January 8, 2012

Would Romney treat America as he treated his dog?

Steve Nelson, "Sensibilities", Valley News (White River Junction, Vt.), Jan. 8, 2012:

It is nearly the eve of the New Hampshire primary and, despite the surprising Iowa results for Rick Santorum, Mitt Romney appears to be the man to beat. I suppose this is no great surprise, as Romney is a known quantity and seems relatively sensible despite his opportunistic lurch to the right during this campaign. While his reputation for flip-flopping is well deserved (health care, abortion rights, gay rights, etc.), there are few politicians who don't pander or at least play to the base (both meanings intended) during primary campaigns. Bill Clinton was, somewhat affectionately, dubbed Pander Bear by some during his presidential campaigns.

Ambition and opportunism are not qualities that should disqualify Romney. If they were disqualifiers, we'd have few if any candidates for high office. Romney is ill suited for the presidency because he once drove to Canada with the family's Irish setter on the roof of the car, as New York Times columnist Gail Collins never fails to humorously note in her Romney-related columns.

But unlike Collins, I'm quite serious. America is in trouble. Poverty is at the highest levels since the Great Depression. Unemployment is tenacious and debilitating for millions of families. The gap between rich and poor is shameful. Folks don't have access to decent health care. Schools are underfunded. As the Occupy Wall Street movement chaotically reminds us, life is better for 1 percent and decidedly worse for the other 99 percent. While this may be slight statistical hyperbole, the general point is indisputable.

Mitt Romney was and is among the 1 percent. He was born into privilege and, like too many others with this birthright, believes deeply in the myth of opportunity and meritocracy. There is not a shred of evidence in his personal, professional or political life that he is self-aware enough to recognize his own unearned privilege or empathic enough to understand the deep structural disadvantages that plague millions of Americans. He believes that decisions can be made by analyzing mounds of data and trusting the ethically blind mechanism of free markets.

He embraces his religious faith with the same uncritical certainty that he embraces the other "values" he learned in the privileged and exclusive confines of his private schools, his Mormon university and his gated communities. It's not that these things are necessarily bad. It's that they are his world, not the world.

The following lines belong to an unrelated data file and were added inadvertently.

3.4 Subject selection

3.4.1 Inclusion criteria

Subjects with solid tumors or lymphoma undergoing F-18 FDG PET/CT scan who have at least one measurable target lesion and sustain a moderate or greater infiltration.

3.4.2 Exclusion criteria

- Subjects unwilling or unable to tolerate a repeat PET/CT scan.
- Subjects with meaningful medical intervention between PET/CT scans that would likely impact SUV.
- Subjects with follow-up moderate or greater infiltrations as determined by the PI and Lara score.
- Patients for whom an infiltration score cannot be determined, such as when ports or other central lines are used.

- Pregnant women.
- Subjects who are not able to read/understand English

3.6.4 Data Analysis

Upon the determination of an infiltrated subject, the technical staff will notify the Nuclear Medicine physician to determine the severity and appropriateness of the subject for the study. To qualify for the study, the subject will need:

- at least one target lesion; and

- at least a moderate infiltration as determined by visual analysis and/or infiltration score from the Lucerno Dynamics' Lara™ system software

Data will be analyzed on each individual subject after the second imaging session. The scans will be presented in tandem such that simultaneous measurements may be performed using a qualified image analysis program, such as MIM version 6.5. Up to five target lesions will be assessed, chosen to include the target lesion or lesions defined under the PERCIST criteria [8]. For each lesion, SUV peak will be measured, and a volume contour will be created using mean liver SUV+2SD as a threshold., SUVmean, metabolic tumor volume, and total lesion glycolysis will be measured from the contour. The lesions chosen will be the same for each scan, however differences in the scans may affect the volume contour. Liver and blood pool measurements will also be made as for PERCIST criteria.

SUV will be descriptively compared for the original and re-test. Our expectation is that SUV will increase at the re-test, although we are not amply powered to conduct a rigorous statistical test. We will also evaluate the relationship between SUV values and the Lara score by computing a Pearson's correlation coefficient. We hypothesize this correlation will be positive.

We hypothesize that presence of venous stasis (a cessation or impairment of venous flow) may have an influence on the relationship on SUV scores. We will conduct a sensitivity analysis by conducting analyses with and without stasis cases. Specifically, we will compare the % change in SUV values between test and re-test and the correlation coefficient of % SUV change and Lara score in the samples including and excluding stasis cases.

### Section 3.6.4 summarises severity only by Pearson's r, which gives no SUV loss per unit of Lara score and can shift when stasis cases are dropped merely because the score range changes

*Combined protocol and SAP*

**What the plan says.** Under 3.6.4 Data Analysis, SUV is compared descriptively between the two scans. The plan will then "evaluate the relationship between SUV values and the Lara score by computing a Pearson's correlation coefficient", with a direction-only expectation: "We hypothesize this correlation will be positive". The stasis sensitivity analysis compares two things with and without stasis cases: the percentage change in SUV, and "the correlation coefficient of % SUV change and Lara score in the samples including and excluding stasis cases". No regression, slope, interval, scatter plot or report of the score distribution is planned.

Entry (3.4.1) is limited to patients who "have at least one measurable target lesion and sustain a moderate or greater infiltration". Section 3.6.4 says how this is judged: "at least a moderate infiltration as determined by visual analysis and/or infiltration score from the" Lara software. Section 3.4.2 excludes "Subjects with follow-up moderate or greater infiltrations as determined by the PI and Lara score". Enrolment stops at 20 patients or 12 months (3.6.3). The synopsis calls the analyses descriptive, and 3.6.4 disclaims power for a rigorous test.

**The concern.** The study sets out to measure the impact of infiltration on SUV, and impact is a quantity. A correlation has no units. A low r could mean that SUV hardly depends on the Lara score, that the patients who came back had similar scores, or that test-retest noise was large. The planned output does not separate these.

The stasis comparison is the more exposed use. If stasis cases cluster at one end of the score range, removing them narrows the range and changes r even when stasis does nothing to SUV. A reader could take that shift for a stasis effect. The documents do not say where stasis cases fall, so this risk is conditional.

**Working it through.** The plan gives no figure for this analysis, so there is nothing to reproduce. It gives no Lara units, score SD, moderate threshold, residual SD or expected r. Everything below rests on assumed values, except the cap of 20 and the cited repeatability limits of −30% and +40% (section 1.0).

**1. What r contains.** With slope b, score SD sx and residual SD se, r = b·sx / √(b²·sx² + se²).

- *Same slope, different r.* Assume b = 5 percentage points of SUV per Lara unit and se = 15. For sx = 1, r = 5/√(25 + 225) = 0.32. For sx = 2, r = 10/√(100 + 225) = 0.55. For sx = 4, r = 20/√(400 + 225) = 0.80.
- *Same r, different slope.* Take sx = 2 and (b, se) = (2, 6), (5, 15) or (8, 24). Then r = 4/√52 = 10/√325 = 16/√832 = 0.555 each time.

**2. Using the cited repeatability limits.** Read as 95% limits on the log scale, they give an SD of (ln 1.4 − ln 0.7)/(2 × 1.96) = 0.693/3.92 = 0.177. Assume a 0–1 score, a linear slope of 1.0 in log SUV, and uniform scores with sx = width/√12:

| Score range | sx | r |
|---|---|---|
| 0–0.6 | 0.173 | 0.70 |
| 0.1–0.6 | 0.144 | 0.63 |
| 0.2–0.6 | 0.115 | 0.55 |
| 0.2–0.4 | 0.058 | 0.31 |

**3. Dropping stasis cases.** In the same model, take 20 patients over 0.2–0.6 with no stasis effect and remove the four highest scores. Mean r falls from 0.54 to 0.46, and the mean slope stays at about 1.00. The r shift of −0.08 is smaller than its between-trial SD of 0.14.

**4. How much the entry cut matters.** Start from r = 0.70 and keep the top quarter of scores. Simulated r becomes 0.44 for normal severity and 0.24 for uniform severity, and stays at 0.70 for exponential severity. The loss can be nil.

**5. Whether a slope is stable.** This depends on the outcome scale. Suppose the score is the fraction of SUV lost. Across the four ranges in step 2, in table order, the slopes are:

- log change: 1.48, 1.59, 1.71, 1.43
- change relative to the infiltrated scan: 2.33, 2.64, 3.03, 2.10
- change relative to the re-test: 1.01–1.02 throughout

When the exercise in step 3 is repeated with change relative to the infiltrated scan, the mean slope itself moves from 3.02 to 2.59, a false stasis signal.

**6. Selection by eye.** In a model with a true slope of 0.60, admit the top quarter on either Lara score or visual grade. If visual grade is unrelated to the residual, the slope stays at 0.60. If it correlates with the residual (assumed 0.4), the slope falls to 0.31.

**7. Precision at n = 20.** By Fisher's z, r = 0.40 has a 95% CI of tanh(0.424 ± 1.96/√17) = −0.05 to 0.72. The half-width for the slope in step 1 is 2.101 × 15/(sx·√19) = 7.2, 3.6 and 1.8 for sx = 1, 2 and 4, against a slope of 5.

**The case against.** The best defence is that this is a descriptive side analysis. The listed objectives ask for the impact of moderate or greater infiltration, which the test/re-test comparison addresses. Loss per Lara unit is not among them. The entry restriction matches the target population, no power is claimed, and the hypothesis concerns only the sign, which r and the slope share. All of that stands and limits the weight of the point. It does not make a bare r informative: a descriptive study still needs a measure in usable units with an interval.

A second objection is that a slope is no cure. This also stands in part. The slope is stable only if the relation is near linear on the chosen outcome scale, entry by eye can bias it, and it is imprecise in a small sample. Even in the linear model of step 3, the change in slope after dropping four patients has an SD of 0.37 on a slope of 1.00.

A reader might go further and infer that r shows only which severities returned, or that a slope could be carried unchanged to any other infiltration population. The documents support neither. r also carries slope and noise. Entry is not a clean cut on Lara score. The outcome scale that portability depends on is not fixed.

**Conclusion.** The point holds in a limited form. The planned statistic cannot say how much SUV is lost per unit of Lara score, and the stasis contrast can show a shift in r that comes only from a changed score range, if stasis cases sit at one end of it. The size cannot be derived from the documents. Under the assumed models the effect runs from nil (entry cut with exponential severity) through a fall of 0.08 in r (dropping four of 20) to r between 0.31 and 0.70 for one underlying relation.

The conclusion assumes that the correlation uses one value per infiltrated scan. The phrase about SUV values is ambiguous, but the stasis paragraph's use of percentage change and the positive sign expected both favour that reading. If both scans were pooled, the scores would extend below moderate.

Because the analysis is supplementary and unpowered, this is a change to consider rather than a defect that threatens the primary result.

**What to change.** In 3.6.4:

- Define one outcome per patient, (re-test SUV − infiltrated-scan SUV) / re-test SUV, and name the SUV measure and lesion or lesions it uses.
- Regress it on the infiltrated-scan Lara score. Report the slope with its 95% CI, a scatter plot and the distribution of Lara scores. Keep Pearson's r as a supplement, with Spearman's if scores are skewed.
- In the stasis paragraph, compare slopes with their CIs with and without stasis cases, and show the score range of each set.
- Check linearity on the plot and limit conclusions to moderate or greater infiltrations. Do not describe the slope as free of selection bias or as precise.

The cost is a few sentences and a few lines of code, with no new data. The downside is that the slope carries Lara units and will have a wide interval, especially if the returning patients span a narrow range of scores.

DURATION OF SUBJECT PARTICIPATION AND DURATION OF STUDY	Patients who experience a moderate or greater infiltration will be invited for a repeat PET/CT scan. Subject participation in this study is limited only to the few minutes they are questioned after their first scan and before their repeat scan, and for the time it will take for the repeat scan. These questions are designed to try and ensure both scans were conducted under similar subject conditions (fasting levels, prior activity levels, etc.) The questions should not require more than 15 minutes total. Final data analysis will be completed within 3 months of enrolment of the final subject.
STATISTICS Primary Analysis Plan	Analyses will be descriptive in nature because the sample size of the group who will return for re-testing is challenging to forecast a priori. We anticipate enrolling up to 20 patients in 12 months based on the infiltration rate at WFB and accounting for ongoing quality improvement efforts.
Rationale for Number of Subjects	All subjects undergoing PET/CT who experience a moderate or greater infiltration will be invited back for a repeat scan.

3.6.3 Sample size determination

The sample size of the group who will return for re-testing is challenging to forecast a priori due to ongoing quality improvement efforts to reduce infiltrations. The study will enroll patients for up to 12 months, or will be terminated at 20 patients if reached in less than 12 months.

It is not that wealth and privilege should disqualify anyone from public office either. Other privileged folks in American political history have shown great capacity for genuine empathy. The Kennedy family, despite imperfections among some family members, comes to mind. Their privilege was accompanied by a deep commitment to social justice that continues to play out in the lives of the current generation. The convictions of wealthy progressives may be a form of noblesse oblige, but noblesse oblige beats the heck out of no sense of obligation whatsoever, which is what Romney displays in word and deed.

Romney's treatment of the family dog during a road trip 25 years ago offers a clue to his political sensibilities. I am, quite admittedly, an unrepentant dog lover who mourned the loss of my last dog with intensity that surprised even me. But my excesses aside, I cannot imagine what would lead someone to put his dog in a carrier and strap it to the roof of the car. He claimed that the "dog liked it." The dog, of course, couldn't verify or deny that claim, but it was certainly put at significant risk compared with the human passengers who enjoyed relative safety and comfort inside the car. I can't know the dog's experience, either, but an empathetic person can reasonably deduce that it wasn't a joy ride up there with the roaring wind and isolation from family members.

But just like the struggling Americans that Romney doesn't seem to really see, he may have assumed the dog was lucky to be along for the ride. Romney has never been buffeted by the winds of misfortune or been at risk because of poverty, lack of health care or substandard housing. He's never felt the sting that comes with being denied basic human rights and dignity because of race or sexual identity.

Mitt Romney can't help that he's never had these experiences, but he can't be excused for failing to understand them.

Steve Nelson lives in Sharon (Vt.) and New York City, where he is the head of the Calhoun School.